In the mid-1800s, Schmil Elias (or Eliahu) Schmatnik and his wife Mincze Donenfeld both lived in the Sadagora community north of Czernowitz.
Schmil & Mincze had at least three children. Isaac (1866 unknown), Joel (1864) (see my post Galanterie Schmatnik for more on Ioil), Josef (1968) and Moses David/Moishe (1870). Moishe’s birth record reports that they were residing in House #1258 in Sadagora.
Schmil and Mantzi’s birth death dates are still unknown to me. There is a possible fit to Schmil in a found Czernowitz death record for a Schulma Schmatnik dated October 14, 1888. The name “Schmil” could also read as “Samuel” or “Schlomo”, or even “Schulma”.
Sadagora was established in 1770. Jewish traders added to the Jewish population and in 1774 the town was annexed into Austria. Jewish merchants were invited to settle in town and to build a synagogue. Fortunes were still prone to reversal, as only a few years later in 1782, 42 Jewish families were expelled, and several years after, in 1789, Austrian authorities demanded that all Jewish residents leave within two years. But ultimately the Viennese authorities allowed 34 Jewish families to remain. The early 18th century more Jewish families settled, mostly tradespeople, followed by reversals, yet again. Authorities wished at this point to limit Jews to only farming for a living. However, in 1863, soon before my great-grandfather Joel Schmatnik was born to Mantzi and Schmil, a Jew served as the mayor of Sadagora, and Jewish life in the region became more stable.
From Encyclopedia of Jewish Communities in Romania,
Among the Jews of Sadagura, there were traders, craftsmen, peddlers, and unskilled laborers, such as water drawers, who brought water to the town from far away. Among them were also estate tenants and even estate owners. The Jewish craftsmen were sometimes found as heads of craft guilds which also had Christian members. There were streets in Sadagura in which certain types of craftsmen were located. For example, there was a barbers’ street and a bath attendants’ street. Wagon owners, blacksmiths, and tinkers were located in a special quarter, close to the mansion of the estate owner, the Baron Mustatza. In these streets, there were also three synagogues. The “Wagon Owners’ Guild” was in the “Poale Zion” [Workers of Zion] building in the aforementioned quarter. This guild assisted its sick and needy members. The quarter also served as a weekly and yearly marketplace for horse trading. The Sadagura traders supplied horses to the Austrian army, to the Viennese aristocrats, and to several Jewish families who dealt in beef export. These professions were passed on from father to son. The Jews also established a number of factories in Sadagura: a beer factory (established in 1791), a vinegar factory, and a match producing factory.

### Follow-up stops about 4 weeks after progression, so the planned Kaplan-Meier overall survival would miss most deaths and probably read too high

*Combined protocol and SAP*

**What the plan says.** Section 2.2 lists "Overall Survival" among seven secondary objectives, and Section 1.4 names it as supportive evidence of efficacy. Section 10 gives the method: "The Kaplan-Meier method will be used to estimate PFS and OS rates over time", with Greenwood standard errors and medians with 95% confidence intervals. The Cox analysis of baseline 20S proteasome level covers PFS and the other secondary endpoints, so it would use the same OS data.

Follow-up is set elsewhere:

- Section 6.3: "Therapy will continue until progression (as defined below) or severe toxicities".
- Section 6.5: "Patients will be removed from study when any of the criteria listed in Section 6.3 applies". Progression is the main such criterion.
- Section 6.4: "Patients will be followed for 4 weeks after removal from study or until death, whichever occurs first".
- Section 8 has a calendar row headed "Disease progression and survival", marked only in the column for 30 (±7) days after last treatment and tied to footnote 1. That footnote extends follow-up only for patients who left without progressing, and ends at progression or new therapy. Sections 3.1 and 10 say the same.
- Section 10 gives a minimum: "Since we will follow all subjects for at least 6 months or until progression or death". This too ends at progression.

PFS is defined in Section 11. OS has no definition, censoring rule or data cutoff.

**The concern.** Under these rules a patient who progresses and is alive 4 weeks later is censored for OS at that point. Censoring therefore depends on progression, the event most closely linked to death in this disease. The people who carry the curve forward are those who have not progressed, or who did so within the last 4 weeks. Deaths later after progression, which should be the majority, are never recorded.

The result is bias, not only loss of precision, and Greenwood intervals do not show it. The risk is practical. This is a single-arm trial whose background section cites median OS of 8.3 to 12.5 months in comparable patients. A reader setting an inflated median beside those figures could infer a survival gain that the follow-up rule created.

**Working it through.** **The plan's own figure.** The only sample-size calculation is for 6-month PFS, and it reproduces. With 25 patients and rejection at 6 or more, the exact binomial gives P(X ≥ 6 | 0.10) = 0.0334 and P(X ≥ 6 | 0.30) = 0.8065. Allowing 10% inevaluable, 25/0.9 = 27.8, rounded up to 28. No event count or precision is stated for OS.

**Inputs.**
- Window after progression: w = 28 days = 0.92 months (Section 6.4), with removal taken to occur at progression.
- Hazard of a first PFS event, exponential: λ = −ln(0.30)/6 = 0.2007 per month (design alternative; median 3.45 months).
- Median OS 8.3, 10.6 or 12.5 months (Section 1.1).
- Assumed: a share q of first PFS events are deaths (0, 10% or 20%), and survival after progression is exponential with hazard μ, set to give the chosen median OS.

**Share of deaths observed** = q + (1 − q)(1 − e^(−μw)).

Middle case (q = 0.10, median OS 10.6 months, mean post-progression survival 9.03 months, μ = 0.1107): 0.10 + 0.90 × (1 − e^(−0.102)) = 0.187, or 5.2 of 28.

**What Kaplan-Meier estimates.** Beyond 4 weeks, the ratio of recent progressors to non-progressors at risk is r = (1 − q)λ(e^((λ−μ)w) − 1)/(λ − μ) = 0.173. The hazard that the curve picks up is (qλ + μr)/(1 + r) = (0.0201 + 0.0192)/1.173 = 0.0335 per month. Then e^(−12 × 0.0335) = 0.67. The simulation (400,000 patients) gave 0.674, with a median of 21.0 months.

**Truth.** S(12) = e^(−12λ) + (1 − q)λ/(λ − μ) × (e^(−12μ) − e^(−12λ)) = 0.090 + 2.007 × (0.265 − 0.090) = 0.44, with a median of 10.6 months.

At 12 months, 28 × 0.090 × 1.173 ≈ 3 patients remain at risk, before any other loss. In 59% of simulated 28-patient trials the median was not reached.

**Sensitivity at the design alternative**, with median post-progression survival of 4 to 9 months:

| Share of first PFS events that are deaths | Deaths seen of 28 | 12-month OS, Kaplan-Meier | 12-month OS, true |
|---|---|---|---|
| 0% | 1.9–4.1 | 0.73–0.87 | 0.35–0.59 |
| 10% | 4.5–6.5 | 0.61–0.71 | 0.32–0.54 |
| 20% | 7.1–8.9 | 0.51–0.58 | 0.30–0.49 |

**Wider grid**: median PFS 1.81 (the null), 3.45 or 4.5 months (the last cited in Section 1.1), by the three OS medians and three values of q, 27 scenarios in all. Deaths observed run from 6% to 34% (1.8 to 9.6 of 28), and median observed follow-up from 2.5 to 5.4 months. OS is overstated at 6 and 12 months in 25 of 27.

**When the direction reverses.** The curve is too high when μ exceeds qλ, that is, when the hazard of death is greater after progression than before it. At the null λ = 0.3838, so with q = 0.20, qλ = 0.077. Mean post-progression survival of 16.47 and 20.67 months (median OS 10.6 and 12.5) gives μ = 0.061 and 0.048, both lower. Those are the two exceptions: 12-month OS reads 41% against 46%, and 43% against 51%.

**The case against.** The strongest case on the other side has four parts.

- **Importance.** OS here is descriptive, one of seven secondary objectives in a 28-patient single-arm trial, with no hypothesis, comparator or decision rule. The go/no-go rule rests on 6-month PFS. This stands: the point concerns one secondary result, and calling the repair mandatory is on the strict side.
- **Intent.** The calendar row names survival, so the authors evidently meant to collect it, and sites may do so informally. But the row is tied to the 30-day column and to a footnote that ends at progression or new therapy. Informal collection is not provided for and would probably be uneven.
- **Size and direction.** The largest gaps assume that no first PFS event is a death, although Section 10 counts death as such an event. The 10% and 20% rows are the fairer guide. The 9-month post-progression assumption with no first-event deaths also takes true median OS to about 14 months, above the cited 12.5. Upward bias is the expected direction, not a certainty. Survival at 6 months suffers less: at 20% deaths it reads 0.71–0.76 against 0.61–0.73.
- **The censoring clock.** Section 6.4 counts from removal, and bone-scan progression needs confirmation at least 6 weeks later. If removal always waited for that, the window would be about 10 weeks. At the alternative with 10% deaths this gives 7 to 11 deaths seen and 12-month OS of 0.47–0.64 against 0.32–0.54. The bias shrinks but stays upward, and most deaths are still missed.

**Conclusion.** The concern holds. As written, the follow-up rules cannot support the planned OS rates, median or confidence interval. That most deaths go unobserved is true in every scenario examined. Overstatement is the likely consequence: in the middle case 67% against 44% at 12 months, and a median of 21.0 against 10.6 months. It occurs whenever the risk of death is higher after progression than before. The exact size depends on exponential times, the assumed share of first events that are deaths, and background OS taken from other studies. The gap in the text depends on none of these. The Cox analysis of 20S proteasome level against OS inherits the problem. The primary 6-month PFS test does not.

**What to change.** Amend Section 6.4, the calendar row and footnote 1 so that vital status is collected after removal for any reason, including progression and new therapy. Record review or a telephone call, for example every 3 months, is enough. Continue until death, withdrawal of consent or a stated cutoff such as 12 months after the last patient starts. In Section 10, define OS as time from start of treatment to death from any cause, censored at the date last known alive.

I have often wondered where my Bukovinan ancestors came from. In a translation of a paper delivered by research Florence Heymann, she writes “The golden age of Bukovina’s Jews began with the complete emancipation of the Jews of the Hapsburg Empire in 1848. Most notably, the authorities encouraged the emigration of the Jewish poor of Galicia to Bukovina.”
This could possibly explain how the first of the families of my ancestors, the Blei family and the Schmatnik family first emigrated to the area. In my research, the early 1840s is the first evidence I have of my ancestors in this region.